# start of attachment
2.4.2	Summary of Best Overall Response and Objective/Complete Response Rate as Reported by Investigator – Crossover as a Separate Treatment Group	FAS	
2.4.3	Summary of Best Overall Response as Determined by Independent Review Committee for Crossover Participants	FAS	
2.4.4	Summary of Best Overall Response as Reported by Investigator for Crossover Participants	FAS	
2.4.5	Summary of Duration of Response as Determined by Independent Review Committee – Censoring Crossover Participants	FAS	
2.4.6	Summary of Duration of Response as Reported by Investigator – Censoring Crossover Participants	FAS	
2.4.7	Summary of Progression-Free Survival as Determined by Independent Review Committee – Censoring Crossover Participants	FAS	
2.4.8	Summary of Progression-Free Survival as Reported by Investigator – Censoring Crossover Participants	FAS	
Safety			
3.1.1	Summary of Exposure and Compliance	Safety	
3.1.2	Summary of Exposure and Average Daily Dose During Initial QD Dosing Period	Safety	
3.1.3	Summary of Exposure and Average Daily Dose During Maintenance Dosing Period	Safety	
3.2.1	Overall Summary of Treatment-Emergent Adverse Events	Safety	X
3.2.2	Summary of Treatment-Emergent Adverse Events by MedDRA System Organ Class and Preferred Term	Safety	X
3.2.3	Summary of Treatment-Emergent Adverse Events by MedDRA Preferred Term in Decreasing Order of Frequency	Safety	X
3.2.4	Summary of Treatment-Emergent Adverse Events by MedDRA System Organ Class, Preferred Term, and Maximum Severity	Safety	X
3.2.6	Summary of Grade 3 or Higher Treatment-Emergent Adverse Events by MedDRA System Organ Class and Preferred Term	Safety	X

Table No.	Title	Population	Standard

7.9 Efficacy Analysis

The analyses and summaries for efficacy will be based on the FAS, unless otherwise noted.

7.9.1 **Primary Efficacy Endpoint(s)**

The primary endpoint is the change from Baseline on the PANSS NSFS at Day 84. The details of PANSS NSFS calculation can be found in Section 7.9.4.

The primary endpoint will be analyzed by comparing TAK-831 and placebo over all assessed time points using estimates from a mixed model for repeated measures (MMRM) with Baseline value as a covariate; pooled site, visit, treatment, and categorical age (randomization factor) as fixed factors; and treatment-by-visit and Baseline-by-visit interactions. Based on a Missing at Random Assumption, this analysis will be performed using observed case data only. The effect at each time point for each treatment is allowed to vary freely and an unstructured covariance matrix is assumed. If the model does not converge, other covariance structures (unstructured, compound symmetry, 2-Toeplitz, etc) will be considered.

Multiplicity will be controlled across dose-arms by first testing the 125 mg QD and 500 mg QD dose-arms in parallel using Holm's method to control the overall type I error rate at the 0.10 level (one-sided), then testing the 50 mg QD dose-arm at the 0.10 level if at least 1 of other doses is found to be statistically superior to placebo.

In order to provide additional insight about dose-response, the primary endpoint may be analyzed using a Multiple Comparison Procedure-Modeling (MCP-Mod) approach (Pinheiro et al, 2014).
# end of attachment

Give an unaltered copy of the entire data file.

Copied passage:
2.4.2	Summary of Best Overall Response and Objective/Complete Response Rate as Reported by Investigator – Crossover as a Separate Treatment Group	FAS	
2.4.3	Summary of Best Overall Response as Determined by Independent Review Committee for Crossover Participants	FAS	
2.4.4	Summary of Best Overall Response as Reported by Investigator for Crossover Participants	FAS	
2.4.5	Summary of Duration of Response as Determined by Independent Review Committee – Censoring Crossover Participants	FAS	
2.4.6	Summary of Duration of Response as Reported by Investigator – Censoring Crossover Participants	FAS	
2.4.7	Summary of Progression-Free Survival as Determined by Independent Review Committee – Censoring Crossover Participants	FAS	
2.4.8	Summary of Progression-Free Survival as Reported by Investigator – Censoring Crossover Participants	FAS	
Safety			
3.1.1	Summary of Exposure and Compliance	Safety	
3.1.2	Summary of Exposure and Average Daily Dose During Initial QD Dosing Period	Safety	
3.1.3	Summary of Exposure and Average Daily Dose During Maintenance Dosing Period	Safety	
3.2.1	Overall Summary of Treatment-Emergent Adverse Events	Safety	X
3.2.2	Summary of Treatment-Emergent Adverse Events by MedDRA System Organ Class and Preferred Term	Safety	X
3.2.3	Summary of Treatment-Emergent Adverse Events by MedDRA Preferred Term in Decreasing Order of Frequency	Safety	X
3.2.4	Summary of Treatment-Emergent Adverse Events by MedDRA System Organ Class, Preferred Term, and Maximum Severity	Safety	X
3.2.6	Summary of Grade 3 or Higher Treatment-Emergent Adverse Events by MedDRA System Organ Class and Preferred Term	Safety	X

Table No.	Title	Population	Standard

7.9 Efficacy Analysis

The analyses and summaries for efficacy will be based on the FAS, unless otherwise noted.

7.9.1 **Primary Efficacy Endpoint(s)**

The primary endpoint is the change from Baseline on the PANSS NSFS at Day 84. The details of PANSS NSFS calculation can be found in Section 7.9.4.

The primary endpoint will be analyzed by comparing TAK-831 and placebo over all assessed time points using estimates from a mixed model for repeated measures (MMRM) with Baseline value as a covariate; pooled site, visit, treatment, and categorical age (randomization factor) as fixed factors; and treatment-by-visit and Baseline-by-visit interactions. Based on a Missing at Random Assumption, this analysis will be performed using observed case data only. The effect at each time point for each treatment is allowed to vary freely and an unstructured covariance matrix is assumed. If the model does not converge, other covariance structures (unstructured, compound symmetry, 2-Toeplitz, etc) will be considered.

Multiplicity will be controlled across dose-arms by first testing the 125 mg QD and 500 mg QD dose-arms in parallel using Holm's method to control the overall type I error rate at the 0.10 level (one-sided), then testing the 50 mg QD dose-arm at the 0.10 level if at least 1 of other doses is found to be statistically superior to placebo.

In order to provide additional insight about dose-response, the primary endpoint may be analyzed using a Multiple Comparison Procedure-Modeling (MCP-Mod) approach (Pinheiro et al, 2014).